I’ve created two repositories:
- Yum hosted - “hosted”
- Yum proxy (to hosted) - “proxy”
My case is to keep the packages on “proxy” repositories regardless of whether they are available on “hosted” as described in documentation:
A proxy repository is a repository that is linked to a remote repository. Any request for a component is verified against the local content of the proxy repository. If no local component is found, the request is forwarded to the remote repository. The component is then retrieved and stored locally in the repository manager, which acts as a cache. Any future requests for the same component are fulfilled from the local storage, eliminating network bandwidth and time overhead when retrieving the component from the remote repository again. In addition, when components are downloaded to the NXRM3 proxy, a copy remains there indefinitely, unless removed by an NXRM administrator. This is extremely useful in the event a component becomes unavailable in the remote repository, and provides more control over the components needed to build your applications.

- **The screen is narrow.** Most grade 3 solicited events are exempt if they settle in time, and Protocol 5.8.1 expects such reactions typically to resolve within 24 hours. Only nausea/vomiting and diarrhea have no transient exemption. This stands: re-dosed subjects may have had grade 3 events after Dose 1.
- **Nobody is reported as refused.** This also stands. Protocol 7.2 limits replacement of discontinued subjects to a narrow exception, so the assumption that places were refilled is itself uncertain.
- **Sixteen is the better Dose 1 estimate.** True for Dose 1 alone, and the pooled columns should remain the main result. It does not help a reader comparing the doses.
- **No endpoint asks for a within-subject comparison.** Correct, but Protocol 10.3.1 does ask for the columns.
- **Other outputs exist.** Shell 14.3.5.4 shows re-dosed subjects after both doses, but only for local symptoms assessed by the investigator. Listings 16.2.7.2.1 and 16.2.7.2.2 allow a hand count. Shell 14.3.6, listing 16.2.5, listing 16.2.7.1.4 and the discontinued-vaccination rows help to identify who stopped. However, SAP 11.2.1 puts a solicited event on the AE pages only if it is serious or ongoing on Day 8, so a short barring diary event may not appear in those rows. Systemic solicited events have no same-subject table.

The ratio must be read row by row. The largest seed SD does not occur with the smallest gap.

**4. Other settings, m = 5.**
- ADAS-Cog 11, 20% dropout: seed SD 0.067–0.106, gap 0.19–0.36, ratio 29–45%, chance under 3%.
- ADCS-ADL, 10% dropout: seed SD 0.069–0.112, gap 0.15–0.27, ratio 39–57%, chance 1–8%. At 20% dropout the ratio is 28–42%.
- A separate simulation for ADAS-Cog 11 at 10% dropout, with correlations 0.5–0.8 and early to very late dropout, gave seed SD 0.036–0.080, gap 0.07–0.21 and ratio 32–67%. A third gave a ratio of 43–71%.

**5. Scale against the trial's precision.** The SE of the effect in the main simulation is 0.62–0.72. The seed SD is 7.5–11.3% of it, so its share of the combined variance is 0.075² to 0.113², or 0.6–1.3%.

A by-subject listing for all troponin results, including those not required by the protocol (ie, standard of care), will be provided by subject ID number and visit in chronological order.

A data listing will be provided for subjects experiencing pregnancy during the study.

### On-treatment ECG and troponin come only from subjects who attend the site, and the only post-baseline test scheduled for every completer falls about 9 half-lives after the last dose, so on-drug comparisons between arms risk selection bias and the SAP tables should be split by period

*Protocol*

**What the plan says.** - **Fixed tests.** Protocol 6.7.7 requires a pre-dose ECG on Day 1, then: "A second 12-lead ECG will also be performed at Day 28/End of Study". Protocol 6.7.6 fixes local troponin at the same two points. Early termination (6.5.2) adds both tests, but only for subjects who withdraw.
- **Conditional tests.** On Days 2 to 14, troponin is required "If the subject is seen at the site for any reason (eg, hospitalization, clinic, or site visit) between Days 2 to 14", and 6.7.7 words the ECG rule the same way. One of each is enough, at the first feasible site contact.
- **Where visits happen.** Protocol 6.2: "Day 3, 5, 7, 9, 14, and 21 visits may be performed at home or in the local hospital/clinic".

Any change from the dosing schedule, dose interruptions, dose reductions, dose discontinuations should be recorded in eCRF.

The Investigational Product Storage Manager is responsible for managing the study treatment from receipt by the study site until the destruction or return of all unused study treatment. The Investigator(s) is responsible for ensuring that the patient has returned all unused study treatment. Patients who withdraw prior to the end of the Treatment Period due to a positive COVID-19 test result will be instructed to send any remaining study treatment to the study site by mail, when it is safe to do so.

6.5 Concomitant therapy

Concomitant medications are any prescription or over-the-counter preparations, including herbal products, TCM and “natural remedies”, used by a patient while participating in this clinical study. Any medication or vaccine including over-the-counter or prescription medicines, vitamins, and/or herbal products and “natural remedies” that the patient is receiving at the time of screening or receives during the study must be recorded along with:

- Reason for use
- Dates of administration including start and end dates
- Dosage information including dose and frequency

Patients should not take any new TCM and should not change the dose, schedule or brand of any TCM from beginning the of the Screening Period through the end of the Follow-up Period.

So the test cases are:
- Upload a package to the “hosted” repo
- Install package on the system from “proxy” repo
- Remove package from the system
- Remove package from the “hosted” repo
- Install package on the system from the “proxy” repo after metadata refreshes
So the 5th failed. The “proxy” repository contains the needed package, but the metadata does not.
Is it the right behavior for the yum proxy repositories for now?
Also, I’ve checked thatsome sort of this is planned, but not released:
…and in a future iteration of this feature we will be adding “keep n versions of packages”.
Or my configuration of a “proxy” repo is broken:
Maximum Metadata Age = 10 (for tests purposes) Cache responses for content not present in the proxied repository = true How long to cache the fact that a file was not found in the repository (in minutes) = 20 (for tests purposes)